Eureka Springs non-profit will provide on-site veterinary care to its more than 60 exotic and native large animals.
When the U.S. Supreme Court decided that the old maxim "money speaks" needed to be in the Constitution and, in fact, was already there hiding in the First Amendment, it took a while for the concept to root in remote Arkansas.
It took a while for big money to realize that there could be payoffs from investing in Arkansas politicians as much as there were in Texas, California or Tennessee. So this year only one entity, the Kansas partnership of the Koch brothers, has spent more money to elect a few Arkansas politicians than would be spent on a whole Arkansas election in all races only 25 years ago. Most but not all of it was spent to elect Tom Cotton to the Senate.
But, for a change, the Koch brothers and the U.S. Senate race are not the point but the effort, if not to own the judicial system, to shape prevailing legal doctrines in areas important to business. If we can lump the appellate courts and the attorney general together, most of the money for the campaigns has come from a handful of high rollers — principally two, the owner of the largest chain of eldercare facilities in the state and a dark-money PAC that has been associated with the National Rifle Association. So far it has paid off handsomely for them.
You have followed the escapades of Mike Maggio, the Faulkner County judge who was finally defrocked last week by the Arkansas Supreme Court. The state Judicial Discipline and Disability Commission and the state Ethics Commission had slapped his wrist for demeaning the judiciary with raunchy and unethical postings on a sports website under the pseudonym "Geauxjudge" and then trying to cover it up. His punishment was eight months of paid vacation and enhanced pension benefits, but the Supreme Court properly said no, he had to be fired immediately.
But the blogger who exposed Maggio had more serious stuff to report than a satyr in robes. That is where we begin.
Maggio was running for a seat on the Court of Appeals being vacated by Judge Rhonda Wood, who hoped to step up to the Supreme Court this year. Wood raised so much money last year that she got off without an opponent, but her colleague was not so lucky.
The Court of Appeals and the Supreme Court are where big personal-injury cases like nursing-home negligence go for final judgment. Twice in recent years the Supreme Court struck down parts of a tort-reform law passed by the legislature to limit judgments for people injured by commercial negligence at, say, a nursing home or a chemical company. Twelve farmers sued a German chemical company because it mingled genetically modified rice seed with conventional seed, which made the farmers' rice unsalable in many foreign markets. The jury awarded the farmers a few million dollars for their losses and $42 million in punitive damages. The company appealed, arguing that the law prohibited such judgments. The Supreme Court said we're sorry but the state Constitution specifically prohibits the legislature from passing laws limiting the redress of grievances.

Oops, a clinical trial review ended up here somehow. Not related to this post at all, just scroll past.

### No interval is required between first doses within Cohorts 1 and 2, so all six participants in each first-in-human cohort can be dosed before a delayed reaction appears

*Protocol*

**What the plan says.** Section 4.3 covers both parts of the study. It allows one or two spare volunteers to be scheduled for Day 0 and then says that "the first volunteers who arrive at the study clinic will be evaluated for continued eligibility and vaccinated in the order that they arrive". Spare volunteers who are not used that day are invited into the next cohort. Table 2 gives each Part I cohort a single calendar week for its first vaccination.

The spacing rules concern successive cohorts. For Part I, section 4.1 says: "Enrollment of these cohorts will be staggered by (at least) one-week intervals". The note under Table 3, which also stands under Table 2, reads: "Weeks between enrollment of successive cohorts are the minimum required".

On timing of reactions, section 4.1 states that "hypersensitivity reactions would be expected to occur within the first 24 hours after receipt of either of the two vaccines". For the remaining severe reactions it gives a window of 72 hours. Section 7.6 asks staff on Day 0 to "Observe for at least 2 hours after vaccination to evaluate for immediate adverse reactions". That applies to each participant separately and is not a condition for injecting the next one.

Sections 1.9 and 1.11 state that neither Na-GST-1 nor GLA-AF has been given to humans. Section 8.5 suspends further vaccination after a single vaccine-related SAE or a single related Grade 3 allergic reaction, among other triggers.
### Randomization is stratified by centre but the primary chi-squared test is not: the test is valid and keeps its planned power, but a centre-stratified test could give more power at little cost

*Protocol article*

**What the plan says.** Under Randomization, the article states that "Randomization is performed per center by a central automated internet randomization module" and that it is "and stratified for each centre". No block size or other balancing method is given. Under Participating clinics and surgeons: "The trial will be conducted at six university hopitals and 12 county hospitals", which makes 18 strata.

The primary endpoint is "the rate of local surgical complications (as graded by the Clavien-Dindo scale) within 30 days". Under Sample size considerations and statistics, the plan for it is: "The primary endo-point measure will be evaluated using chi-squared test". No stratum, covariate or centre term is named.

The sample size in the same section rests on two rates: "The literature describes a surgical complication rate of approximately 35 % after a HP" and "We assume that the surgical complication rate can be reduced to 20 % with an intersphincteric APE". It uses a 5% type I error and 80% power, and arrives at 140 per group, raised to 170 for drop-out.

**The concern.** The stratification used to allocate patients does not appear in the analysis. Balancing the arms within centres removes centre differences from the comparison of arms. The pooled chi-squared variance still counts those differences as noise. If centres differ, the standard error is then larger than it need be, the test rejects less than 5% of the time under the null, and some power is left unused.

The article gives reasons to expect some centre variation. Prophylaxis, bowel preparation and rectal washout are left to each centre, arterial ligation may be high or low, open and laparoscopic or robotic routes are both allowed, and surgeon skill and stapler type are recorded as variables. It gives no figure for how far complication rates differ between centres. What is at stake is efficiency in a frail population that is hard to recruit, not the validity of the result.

So the appellate courts had to be changed.
Judge Maggio, who was headed for Judge Wood's seat on the Court of Appeals, presided this spring over a negligence suit by the family of a woman who died in one of the many nursing homes owned or affiliated with Michael Morton of Fort Smith. The jury returned a verdict of $5.2 million for gross negligence but Maggio reduced the award to $1 million. He had received $10,000 from Morton's political action committees earlier in the year and three days before he reduced the jury award his friend Gilbert Baker, the former state senator and state Republican chairman, set up six political action committees, through which Morton channeled another $18,000 or so into the judge's campaign account.
It was money down the drain when Maggio had to withdraw from the race. But Morton and others in the nursing-home and medical-supplies industry were hitting pay dirt, so to speak, elsewhere. He pumped money into the campaigns of three Conway lawyers recommended by Baker who were running for judge in Faulkner County.
Wood, the freshly minted Court of Appeals judge seeking elevation to the Supreme Court, raised $154,800 last fall and winter, about $70,000 of it from Morton and nursing-home corporations which he owned fully or in part, and that discouraged anyone from running. When Wood got no opponent, she refunded half his money.
Morton invested in both candidates for the other Supreme Court seat, but principally in Tim Cullen, who received $40,000, about a third of his campaign chest. But that investment went down the drain when a national superPAC, the Law Enforcement Alliance of America, which is thought to be affiliated with the NRA, dumped $317,280 into last-minute TV ads attacking Cullen for being soft on sex predators. Cullen lost narrowly.
Then there is the attorney general, who straddles the line between the executive and judicial branches. The AG runs the shop that hunts for people defrauding Medicaid, which, thanks to a big bed tax pushed through by Gov. Mike Huckabee in 2001, dispenses more than $800 million a year to Arkansas nursing homes. By the end of July, Morton and his businesses had kicked in $70,000 to the campaign of Leslie Rutledge, the former Mike Huckabee aide who won the Republican nomination and has a financial edge in November.
But he probably is only interested in tough law enforcement.
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